It may seem obvious when you’re not in the moment, but it’s probably the most important thing to do when you’re in the situation. Put the airline’s phone number in your phone before your trip. If you’re traveling internationally and cannot make a phone call from your cell phone, don’t be afraid to ask a nearby business (hotel, restaurant, etc.) if you can use their wi-fi and/or telephone to call the airline’s local office.

You may be on hold for a while, but the earlier you can call, the sooner you’ll get help. Hanging up only means you’ll be waiting longer when you call back later!

Just making a quick call!
Want to talk to a person? Check out Benefits of Airline Loyalty.

3. Go to Customer Service While You’re Calling

Double your chances! In addition to calling (not instead of calling), go to the customer service desk. Don’t walk—run! Get there as quick as you can, especially if you were supposed to be on a large plane or if there are very few flights to your destination per day. Be sure to STAY on the phone while you’re waiting in line. Don’t give up on the phone until you reach the front of the customer service line!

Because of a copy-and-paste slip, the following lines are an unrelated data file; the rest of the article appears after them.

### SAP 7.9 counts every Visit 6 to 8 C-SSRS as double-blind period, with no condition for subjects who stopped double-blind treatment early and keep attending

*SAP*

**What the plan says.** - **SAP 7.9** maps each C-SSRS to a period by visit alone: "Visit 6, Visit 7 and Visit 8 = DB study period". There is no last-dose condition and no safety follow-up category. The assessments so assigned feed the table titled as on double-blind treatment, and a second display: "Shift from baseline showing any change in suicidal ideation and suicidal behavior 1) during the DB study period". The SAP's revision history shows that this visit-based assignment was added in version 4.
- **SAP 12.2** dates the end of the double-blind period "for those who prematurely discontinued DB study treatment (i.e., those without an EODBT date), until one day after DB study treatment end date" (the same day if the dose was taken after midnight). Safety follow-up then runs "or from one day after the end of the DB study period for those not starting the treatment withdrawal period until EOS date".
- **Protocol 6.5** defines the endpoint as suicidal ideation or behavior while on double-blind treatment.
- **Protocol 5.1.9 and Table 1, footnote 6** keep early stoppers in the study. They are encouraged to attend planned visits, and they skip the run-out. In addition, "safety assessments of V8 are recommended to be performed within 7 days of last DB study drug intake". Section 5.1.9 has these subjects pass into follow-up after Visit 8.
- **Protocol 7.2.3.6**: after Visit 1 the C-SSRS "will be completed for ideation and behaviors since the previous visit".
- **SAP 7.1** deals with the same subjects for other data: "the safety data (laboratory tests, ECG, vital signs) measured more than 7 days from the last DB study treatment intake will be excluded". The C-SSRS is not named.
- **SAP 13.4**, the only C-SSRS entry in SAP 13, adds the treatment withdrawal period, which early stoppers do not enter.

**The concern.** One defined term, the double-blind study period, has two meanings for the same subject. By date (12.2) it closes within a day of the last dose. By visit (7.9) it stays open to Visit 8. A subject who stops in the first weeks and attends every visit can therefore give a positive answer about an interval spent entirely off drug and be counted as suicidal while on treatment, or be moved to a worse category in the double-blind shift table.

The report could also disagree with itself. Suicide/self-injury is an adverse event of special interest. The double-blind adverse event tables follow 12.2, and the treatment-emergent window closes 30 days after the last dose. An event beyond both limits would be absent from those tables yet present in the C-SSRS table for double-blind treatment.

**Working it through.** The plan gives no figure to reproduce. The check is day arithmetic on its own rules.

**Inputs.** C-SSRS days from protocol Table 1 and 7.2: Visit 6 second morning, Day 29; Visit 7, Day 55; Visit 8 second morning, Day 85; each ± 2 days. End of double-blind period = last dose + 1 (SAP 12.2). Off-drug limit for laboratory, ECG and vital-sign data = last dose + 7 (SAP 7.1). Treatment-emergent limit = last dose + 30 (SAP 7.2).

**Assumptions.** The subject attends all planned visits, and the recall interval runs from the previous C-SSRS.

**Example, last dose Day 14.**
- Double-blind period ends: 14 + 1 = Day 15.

When you get to the front of the line, remember that the customer service representatives are just humans, and they are doing what they can. It may not seem like they’re working as fast as possible, but they will definitely help a kind person faster than a rude person. Have the attitude that you’re both on the same side and you’re finding a solution together!

You’ll get there! Just don’t give up!